This Slashdot item made me wonder "Why is this news?"
:Two Years After Snowden Leaks, Encryption Tools Are Gaining Users
Patrick O'Neill writes:
It's not just DuckDuckGo — since the first Snowden articles were published in June 2013, the global public has increasingly adopted privacy tools that use technology like strong encryption to protect themselves from eavesdroppers as they surf the Web and use their phones. The Tor network has doubled in size, Tails has tripled in users, PGP has double the daily adoption rate, Off The Record messaging is more popular than ever before, and SecureDrop is used in some of the world's top newsrooms.
...and then today, I read this rather interesting post from Lauren Weinstein's Blog
:Lauren Weinstein's Blog: Falling Into the Encryption Trap
(Extracts below copied below sans
...But in some of the attitudes I see being expressed now about "forced" encryption regimes -- even browsers blocking out fully-informed users who would choose to forgo secure connections in critical situations -- there's a sense of what I might call "crypto-fascism" of a kind. ...
...Yes, we want to encourage encryption -- strong encryption -- on the Net whenever possible and practicable. Yes, we want to pressure sites to fix misconfigured servers and not purposely use weak crypto.
But NO, we must not permit technologists (including me) to deploy Web browsers (that together represent a primary means of accessing the Internet), that on a "security policy" basis alone prevent users from accessing legal sites that are not specifically configured to always require strongly encrypted connections, when those users are informed of the risks and have specifically chosen to proceed.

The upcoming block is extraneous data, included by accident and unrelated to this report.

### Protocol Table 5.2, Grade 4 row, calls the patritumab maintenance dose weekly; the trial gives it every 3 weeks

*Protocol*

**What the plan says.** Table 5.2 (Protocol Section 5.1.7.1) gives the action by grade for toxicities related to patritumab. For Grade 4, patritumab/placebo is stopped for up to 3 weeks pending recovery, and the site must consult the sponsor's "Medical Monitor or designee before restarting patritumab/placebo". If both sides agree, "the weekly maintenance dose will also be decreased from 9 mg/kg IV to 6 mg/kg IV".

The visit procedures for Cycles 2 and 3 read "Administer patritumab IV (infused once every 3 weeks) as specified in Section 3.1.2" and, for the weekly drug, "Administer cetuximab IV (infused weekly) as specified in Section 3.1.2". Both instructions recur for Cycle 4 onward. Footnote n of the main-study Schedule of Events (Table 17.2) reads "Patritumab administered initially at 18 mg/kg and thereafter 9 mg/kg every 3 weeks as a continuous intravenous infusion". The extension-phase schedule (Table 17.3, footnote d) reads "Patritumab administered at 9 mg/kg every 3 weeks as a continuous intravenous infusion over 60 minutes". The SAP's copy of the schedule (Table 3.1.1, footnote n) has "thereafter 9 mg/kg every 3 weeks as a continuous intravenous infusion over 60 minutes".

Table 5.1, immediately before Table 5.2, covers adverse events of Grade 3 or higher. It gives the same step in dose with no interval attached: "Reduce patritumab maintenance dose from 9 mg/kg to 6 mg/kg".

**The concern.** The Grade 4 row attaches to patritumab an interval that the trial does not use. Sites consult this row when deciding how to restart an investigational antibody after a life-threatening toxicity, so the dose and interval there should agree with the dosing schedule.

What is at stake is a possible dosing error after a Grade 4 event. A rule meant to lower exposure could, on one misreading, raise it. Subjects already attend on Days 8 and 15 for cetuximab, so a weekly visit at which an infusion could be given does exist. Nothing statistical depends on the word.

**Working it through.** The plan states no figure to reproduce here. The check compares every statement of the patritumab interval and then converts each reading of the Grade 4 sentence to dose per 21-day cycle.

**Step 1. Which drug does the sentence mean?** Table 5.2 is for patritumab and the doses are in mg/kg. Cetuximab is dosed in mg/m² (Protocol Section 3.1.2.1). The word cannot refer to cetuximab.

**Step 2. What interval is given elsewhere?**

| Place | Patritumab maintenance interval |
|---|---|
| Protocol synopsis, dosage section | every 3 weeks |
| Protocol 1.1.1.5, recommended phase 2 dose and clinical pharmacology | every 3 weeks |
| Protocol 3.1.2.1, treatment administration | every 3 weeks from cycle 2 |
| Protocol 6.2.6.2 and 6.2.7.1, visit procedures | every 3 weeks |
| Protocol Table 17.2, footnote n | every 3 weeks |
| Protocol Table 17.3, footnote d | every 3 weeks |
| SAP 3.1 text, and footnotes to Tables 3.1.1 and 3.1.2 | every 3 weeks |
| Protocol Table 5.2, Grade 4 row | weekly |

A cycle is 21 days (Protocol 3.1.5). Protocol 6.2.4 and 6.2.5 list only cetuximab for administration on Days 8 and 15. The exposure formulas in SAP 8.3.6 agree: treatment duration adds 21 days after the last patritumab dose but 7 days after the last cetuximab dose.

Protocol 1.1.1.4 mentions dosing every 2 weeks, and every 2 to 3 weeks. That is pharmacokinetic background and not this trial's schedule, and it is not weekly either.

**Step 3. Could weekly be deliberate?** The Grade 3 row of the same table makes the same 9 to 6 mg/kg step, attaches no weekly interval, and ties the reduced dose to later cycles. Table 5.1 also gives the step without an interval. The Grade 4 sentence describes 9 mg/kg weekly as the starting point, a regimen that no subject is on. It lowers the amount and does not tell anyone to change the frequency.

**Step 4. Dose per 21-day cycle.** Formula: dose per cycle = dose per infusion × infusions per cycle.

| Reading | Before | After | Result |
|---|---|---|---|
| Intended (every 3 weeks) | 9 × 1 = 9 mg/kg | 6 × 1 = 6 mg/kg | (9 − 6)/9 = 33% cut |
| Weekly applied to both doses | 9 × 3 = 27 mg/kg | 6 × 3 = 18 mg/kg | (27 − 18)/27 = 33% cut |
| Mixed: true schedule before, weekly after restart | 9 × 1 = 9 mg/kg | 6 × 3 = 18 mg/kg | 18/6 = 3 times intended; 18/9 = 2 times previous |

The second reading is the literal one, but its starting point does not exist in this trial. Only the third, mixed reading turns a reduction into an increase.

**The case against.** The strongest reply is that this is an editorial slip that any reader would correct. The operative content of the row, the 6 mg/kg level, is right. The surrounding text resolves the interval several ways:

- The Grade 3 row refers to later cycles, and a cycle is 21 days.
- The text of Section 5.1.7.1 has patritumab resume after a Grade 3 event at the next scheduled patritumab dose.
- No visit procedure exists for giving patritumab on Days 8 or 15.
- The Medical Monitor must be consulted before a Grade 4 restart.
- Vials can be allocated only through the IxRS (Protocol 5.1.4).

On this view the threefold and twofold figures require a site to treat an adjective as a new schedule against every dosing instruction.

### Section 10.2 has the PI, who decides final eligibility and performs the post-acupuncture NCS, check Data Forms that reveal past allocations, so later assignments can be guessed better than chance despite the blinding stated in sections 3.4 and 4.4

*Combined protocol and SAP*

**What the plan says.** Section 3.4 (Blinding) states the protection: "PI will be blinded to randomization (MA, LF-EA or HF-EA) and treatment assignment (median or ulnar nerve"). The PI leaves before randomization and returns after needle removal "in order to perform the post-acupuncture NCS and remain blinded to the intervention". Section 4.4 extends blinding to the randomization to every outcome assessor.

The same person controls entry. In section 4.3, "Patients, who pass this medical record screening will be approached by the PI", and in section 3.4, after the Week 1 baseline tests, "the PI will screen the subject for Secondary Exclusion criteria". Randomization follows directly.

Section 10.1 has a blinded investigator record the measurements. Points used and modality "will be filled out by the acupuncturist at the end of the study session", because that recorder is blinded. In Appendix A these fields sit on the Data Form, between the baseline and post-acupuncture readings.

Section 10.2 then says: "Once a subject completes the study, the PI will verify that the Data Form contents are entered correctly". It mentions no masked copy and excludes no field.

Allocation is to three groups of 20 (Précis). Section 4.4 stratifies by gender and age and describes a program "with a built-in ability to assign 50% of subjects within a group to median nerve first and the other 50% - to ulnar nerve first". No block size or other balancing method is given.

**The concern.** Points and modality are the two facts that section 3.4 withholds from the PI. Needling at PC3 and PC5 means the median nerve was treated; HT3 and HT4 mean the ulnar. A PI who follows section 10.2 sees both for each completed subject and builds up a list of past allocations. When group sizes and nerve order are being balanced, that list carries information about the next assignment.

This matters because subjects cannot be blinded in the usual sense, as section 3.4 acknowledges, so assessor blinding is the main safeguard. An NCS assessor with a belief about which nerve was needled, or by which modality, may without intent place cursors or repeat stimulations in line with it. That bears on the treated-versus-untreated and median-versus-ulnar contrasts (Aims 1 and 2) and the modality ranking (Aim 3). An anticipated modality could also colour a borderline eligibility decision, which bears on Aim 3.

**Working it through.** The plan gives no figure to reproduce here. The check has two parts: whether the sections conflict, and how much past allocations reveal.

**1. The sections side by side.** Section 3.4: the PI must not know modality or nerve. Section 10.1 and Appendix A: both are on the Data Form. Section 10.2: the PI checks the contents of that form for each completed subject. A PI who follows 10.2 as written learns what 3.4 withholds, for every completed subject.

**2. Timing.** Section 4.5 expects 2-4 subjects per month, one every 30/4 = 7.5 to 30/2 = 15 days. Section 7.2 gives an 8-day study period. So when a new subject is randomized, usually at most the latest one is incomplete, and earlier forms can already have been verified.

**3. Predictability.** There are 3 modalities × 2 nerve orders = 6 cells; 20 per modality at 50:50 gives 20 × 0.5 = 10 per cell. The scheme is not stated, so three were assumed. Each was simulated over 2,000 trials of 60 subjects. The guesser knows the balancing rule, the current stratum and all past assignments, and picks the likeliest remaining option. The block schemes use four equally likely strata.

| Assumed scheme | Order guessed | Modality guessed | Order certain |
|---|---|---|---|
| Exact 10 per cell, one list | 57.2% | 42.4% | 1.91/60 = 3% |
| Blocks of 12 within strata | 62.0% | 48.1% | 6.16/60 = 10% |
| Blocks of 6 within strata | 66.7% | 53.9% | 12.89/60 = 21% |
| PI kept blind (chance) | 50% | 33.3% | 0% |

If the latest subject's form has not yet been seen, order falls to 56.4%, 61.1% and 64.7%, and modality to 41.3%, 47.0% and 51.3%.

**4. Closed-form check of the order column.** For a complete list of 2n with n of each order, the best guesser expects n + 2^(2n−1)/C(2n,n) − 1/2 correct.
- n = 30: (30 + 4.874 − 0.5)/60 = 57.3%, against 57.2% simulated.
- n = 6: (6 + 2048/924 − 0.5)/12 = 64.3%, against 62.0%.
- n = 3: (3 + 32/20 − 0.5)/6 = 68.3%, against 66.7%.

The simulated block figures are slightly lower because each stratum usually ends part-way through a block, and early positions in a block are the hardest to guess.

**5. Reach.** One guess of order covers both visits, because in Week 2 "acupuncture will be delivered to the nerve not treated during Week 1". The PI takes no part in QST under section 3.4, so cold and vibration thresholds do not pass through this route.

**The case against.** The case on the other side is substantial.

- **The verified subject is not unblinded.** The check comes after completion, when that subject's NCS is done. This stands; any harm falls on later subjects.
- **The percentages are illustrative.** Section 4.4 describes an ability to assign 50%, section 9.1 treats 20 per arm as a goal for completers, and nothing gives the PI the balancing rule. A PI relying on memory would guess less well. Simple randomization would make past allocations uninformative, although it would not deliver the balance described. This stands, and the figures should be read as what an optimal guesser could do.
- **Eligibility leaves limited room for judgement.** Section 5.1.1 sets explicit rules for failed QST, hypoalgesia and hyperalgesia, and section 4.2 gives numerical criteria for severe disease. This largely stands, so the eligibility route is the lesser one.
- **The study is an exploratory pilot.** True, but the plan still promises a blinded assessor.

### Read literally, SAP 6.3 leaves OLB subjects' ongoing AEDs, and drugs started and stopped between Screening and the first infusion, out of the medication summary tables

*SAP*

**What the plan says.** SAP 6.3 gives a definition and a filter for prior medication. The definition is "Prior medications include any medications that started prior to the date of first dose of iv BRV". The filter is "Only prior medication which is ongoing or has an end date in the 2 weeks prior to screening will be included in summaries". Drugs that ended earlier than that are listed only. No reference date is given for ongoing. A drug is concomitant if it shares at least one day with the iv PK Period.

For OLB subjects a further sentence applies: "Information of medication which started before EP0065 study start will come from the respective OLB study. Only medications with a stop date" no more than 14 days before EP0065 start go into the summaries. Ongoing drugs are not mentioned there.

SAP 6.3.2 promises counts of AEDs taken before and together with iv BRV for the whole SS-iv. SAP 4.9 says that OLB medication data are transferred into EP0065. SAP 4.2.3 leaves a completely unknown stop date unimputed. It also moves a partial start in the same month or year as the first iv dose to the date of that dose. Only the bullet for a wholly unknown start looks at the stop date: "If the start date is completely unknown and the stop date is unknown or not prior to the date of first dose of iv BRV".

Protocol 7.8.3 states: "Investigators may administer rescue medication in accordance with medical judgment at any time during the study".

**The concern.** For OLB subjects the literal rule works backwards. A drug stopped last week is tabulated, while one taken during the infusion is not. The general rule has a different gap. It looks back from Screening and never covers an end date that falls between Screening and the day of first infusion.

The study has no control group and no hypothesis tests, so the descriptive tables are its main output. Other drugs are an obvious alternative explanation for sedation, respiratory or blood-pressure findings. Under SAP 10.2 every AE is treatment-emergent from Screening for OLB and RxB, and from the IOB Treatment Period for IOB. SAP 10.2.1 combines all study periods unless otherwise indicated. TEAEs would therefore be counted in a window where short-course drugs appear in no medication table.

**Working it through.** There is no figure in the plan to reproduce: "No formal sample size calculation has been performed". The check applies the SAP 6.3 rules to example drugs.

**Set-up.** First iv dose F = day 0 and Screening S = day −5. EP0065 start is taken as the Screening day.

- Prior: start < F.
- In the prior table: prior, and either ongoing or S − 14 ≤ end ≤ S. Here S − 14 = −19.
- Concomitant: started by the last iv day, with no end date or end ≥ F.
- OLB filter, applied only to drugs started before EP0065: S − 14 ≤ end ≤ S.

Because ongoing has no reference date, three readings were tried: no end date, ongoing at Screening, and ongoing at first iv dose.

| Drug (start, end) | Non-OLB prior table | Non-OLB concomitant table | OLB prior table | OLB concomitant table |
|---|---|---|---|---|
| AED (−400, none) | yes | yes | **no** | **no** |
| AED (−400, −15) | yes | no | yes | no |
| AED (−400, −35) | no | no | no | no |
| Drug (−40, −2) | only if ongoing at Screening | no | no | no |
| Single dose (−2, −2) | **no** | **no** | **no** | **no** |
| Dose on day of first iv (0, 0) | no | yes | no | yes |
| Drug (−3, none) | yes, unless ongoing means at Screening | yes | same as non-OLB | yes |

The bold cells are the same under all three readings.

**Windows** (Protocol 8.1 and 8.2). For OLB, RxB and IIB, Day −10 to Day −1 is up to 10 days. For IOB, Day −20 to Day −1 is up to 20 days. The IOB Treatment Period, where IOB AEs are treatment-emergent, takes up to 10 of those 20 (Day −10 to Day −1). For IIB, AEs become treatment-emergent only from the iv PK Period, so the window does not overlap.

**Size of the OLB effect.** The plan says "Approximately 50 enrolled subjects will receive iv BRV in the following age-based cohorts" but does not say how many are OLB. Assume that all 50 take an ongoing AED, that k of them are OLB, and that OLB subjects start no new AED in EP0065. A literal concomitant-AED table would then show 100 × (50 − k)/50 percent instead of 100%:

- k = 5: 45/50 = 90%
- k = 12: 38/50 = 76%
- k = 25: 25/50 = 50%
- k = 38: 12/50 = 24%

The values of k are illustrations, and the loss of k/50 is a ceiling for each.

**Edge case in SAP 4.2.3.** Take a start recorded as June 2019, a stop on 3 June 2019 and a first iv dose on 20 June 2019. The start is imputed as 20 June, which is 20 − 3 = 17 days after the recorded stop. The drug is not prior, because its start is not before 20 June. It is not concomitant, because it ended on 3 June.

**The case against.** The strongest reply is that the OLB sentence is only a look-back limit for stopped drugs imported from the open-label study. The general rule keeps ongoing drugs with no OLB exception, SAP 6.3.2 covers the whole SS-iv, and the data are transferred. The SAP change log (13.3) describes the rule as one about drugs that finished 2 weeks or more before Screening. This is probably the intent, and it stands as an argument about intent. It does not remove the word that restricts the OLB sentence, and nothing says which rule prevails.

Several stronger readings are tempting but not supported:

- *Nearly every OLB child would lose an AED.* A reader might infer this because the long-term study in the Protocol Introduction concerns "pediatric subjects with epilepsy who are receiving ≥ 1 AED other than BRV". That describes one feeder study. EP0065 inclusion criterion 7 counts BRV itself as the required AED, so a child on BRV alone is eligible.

Anything less is arrogantly treating all users like children incapable of taking the responsibility for their own decisions.
And that would be a terrible precedent indeed for the future of the Internet.
This thought had struck me a few months back, in the form of: "If everybody is obliged
to have, or is persuaded that it is a "Good Thing" and that they need
to have highly secure and encrypted communications, then this could effectively be a de facto
way of censoring sites deemed officially as being "undesirable" or "risky", and before we knew it we would have embraced the Corporate State's control of our Internet freedoms.
I had dismissed this idea as being too paranoid and unlikely, but now I'm not so sure.
So, the first supposed "news" quote - Two Years After Snowden Leaks, Encryption Tools Are Gaining Users
- could just be part of a steady drip, drip of propaganda that may become a torrent...
This could mean that we're likely to be forcefully and fully censored and
have our communications spied upon by the proprietary gatekeepers - by an "iron fist in a velvet glove" approach - whether we want it or not.
I'm sure it'll all be in our best interests.